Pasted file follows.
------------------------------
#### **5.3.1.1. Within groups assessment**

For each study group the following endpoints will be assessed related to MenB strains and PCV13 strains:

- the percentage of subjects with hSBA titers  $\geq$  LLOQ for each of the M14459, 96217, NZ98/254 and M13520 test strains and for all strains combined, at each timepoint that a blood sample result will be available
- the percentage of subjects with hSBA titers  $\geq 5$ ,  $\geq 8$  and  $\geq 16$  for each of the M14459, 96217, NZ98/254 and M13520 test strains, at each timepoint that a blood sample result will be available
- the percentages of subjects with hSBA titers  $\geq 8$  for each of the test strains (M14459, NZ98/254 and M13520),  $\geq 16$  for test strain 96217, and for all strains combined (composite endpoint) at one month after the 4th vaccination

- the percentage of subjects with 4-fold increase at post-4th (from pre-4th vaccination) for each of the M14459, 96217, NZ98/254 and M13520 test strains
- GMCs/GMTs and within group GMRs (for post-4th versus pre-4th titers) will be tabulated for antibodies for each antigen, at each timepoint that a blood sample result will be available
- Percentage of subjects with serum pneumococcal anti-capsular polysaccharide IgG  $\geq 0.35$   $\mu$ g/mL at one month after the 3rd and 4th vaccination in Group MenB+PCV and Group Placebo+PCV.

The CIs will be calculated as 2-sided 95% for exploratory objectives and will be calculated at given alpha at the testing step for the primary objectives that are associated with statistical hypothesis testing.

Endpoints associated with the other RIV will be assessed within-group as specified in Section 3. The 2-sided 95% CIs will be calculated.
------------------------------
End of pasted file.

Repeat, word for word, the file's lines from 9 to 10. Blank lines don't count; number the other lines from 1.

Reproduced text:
The CIs will be calculated as 2-sided 95% for exploratory objectives and will be calculated at given alpha at the testing step for the primary objectives that are associated with statistical hypothesis testing.

Endpoints associated with the other RIV will be assessed within-group as specified in Section 3. The 2-sided 95% CIs will be calculated.